At the top of the climb, I downed a handful of Peanut M&M’s (athlete food) and finished my last sip of rationed water, surveying the basin below to determine how soon I could refill the flask. The M&M’s churned in my stomach with no water to help them digest and I started to wonder if they might reappear as a colorful trailside gift to the local marmot population. Just in time, I hit Willow Creek where I filled, drank, and refilled the flask in a semi-frozen stream, feeling extreme gratitude for the immediate relief. I took a few minutes to let the water settle while enjoying the sun that filled the high alpine meadow, then began trudging up the next pass, vowing to stay on top of fluids for the remainder of the trek. 

Back to the review…

Sweet relief — filling up the Katadyn BeFree Filter Bottle in a semi-frozen Willow Creek near Aspen, CO.

Key Features:

Unlike chemical treatments, the Katadyn BeFree Bottle uses a 0.1 micron (0.0001mm) fiber filter straw, featuring Katadyn’s EZ-Clean Membrane™. The system can handle clear or cloudy water, clearing bacteria, cysts and sediment. 

At 59g dry, the system weighs less than a ClifBar — unnoticeable even when traveling light. Though top-heavy as it empties, the flask fits snugly into the chest sleeves of most running vests and I have not found it to create any bouncing so long as I tuck the filter top down into the sleeve as I drink. 

Drink directly through the cap or gently squeeze water through the filter to fill additional bottles or flasks. The system touts a 2L/min flow rate; I have little reference for this, but I don’t notice much difference in the amount of suction needed to drink through the filter versus a normal soft flask or bladder with a traditional bite valve. I generally compress the bottle gently against my chest as I drink, which allows the water to flow freely.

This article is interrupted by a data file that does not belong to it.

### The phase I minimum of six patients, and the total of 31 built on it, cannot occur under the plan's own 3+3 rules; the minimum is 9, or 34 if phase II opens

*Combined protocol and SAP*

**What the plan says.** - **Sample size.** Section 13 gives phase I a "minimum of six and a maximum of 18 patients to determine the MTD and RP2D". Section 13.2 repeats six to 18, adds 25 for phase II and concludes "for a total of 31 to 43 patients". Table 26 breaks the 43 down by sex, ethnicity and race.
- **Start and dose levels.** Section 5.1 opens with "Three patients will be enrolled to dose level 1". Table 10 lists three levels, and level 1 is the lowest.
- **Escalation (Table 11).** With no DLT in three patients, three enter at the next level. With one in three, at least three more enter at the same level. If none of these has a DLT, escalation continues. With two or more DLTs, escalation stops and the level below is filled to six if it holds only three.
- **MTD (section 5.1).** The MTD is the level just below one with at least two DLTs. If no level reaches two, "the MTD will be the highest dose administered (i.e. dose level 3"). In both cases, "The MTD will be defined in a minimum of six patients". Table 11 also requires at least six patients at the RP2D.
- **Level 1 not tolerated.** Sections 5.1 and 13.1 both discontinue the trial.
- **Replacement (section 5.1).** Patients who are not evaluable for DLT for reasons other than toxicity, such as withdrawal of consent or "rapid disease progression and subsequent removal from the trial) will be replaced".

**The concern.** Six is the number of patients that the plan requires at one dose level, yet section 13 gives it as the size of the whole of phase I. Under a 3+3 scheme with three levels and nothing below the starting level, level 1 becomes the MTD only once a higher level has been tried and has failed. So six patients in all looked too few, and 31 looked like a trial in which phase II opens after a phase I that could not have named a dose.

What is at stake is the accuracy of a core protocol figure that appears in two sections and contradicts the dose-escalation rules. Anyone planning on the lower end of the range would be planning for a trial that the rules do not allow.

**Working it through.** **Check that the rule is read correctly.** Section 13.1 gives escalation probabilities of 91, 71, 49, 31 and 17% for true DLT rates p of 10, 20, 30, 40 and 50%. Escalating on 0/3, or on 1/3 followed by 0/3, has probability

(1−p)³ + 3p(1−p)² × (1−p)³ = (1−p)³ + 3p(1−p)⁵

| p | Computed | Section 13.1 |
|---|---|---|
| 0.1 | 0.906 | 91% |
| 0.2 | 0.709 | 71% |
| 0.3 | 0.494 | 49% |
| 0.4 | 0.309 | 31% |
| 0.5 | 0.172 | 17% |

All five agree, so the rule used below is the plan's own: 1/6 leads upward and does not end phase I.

Between uses, rinse or swish the filter with clear water and allow it to dry. A well maintained filter will last up to 1000L, and can be replaced without purchasing a second flask. So far, my flask shows no sign of tearing or cracking, but other reviewers have indicated that the cap can be fixed onto Patagonia or Ultimate Direction flasks if needed.  

Topping out at 12,698 ft on East Snowmass Pass before the final 7-mile descent to back to the car.

Potential Drawbacks:

Where I live and play, it is easy to find low turbidity streams and creeks and the Katadyn BeFree Filter Bottle is up for the task. However, for adventures in areas with water that contains a significant amount of silt or organic material, you might be best served by sticking to AquaMira or another chemical treatment. 

Keep in mind that a damp filter will freeze in sub-zero temps, which may permanently damage its effectiveness, deeming it a subideal method of obtaining potable water on a spring ski tour. 

The plastic cap must be flipped open and shut — should this break or be left open, water will steadily leak out of the bottle. Reconfiguring this as a bite-valve or other more secure spout would be a valuable change on future models. 

Need more volume? For longer treks where weight, size, or the potential to bounce are less of a factor, consider the 1L bottle or the 3L gravity flow filtration system

The 0.6L BeFree bottle retails for $40 and can be found at outdoor retailers online or around the country

Cheers to alpine lakes and well-hydrated long runs with the Katadyn BeFree 0.6L Filter Bottle.

Rachel Perkins

Rachel is an endurance sport enthusiast based in the Roaring Fork Valley of Colorado. You can find her cruising around on skinny skis, running in the mountains with her pup, or chasing her toddler (born Oct. 2018). Instagram: @bachrunner4646